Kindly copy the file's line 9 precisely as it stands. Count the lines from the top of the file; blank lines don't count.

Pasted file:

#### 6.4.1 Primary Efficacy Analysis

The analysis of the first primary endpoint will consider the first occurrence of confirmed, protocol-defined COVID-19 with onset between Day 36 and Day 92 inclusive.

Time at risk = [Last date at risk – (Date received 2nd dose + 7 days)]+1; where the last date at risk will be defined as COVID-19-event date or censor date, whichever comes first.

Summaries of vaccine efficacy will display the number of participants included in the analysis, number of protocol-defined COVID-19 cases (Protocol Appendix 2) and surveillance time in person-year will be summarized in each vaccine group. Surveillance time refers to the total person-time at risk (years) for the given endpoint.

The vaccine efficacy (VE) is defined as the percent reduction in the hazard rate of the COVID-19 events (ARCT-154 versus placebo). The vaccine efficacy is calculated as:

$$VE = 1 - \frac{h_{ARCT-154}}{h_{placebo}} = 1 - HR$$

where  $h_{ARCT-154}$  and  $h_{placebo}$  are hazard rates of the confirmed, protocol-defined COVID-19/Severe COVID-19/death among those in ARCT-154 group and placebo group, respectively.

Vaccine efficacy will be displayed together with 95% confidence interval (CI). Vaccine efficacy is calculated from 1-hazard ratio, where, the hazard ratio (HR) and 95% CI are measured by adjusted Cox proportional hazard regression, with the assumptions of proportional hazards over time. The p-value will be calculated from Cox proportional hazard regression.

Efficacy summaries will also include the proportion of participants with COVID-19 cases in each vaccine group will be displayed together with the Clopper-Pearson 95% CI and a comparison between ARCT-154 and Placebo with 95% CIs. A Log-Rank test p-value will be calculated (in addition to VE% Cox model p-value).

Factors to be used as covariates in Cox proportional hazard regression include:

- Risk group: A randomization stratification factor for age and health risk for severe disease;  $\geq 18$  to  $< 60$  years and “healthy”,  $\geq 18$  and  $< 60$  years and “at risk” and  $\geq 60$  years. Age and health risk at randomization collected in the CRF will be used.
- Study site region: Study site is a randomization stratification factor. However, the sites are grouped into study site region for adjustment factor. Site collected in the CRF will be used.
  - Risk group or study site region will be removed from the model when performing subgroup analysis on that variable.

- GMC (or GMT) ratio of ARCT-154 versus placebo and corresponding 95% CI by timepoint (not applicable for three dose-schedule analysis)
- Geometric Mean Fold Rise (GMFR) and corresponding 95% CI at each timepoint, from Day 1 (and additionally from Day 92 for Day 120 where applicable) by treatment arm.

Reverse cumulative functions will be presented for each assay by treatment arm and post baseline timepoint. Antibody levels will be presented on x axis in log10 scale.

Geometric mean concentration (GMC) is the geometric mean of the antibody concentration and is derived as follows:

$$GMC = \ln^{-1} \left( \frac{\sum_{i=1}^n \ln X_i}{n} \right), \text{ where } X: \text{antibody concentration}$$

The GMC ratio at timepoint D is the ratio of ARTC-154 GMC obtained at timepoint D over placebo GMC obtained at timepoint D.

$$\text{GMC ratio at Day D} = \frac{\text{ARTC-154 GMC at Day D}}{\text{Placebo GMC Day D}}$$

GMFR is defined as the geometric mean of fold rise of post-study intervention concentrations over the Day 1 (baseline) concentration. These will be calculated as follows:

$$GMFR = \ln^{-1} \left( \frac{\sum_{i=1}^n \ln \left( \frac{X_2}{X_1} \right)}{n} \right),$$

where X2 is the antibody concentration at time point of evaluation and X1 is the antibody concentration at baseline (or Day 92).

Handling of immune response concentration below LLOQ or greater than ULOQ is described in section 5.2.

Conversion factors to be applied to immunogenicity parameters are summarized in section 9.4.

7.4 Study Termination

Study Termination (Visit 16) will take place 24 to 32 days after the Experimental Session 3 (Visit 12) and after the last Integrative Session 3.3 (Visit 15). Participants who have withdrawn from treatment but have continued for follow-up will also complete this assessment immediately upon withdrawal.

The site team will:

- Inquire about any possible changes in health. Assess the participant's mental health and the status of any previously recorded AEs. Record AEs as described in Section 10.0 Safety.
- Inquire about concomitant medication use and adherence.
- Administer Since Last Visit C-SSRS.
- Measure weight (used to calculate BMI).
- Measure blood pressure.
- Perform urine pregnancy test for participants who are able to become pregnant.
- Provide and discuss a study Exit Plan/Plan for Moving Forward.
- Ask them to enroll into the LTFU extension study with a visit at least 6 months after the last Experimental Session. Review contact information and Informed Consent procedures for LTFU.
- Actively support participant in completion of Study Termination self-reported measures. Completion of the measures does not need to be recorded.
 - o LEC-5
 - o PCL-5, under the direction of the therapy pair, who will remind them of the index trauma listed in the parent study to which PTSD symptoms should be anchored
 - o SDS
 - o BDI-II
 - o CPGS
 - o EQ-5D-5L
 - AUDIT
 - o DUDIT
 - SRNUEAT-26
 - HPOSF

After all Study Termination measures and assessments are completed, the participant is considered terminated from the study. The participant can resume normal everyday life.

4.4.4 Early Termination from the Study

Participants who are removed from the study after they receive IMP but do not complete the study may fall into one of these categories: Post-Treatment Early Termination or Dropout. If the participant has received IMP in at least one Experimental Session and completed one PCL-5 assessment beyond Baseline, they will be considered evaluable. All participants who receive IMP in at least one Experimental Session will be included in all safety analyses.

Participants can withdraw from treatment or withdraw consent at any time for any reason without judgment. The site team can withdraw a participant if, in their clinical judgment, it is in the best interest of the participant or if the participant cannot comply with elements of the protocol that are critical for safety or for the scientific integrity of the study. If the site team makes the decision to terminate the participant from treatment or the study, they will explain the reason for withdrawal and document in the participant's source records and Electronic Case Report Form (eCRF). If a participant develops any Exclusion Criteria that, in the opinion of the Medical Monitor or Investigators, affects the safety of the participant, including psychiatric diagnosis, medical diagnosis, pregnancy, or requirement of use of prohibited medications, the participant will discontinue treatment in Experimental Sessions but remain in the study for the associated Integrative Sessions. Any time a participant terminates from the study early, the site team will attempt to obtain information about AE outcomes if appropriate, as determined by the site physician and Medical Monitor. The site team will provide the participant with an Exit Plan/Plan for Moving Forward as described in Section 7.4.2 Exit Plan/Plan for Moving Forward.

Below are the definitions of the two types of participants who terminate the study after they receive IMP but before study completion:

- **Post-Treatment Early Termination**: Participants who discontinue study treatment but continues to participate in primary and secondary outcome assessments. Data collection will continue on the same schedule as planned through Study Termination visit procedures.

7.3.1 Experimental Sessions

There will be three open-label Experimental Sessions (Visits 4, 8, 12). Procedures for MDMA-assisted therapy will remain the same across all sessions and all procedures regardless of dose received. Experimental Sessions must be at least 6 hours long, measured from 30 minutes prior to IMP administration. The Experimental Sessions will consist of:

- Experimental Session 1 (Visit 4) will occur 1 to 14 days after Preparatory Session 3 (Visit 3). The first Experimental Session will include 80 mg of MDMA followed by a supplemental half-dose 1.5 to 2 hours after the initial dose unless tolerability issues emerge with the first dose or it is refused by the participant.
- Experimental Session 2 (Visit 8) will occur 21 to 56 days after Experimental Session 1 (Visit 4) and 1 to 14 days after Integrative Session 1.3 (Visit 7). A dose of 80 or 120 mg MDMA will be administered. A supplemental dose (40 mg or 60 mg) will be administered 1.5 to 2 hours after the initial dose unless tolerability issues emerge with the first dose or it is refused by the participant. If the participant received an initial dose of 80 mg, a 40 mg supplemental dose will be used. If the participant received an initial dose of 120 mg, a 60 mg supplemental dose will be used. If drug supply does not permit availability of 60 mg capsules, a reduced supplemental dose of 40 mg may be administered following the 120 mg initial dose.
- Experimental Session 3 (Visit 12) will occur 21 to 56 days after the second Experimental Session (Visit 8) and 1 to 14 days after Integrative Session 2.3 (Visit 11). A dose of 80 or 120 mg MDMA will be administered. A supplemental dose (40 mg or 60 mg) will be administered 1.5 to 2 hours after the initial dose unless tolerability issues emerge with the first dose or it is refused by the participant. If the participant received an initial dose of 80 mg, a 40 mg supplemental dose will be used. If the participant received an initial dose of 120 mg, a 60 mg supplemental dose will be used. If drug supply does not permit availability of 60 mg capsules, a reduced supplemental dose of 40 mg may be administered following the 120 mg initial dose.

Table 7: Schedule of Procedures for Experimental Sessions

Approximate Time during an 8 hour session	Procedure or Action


Efficacy summaries will also include the proportion of participants with COVID-19 cases in each vaccine group will be displayed together with the Clopper-Pearson 95% CI and a comparison between ARCT-154 and Placebo with 95% CIs. A Log-Rank test p-value will be calculated (in addition to VE% Cox model p-value).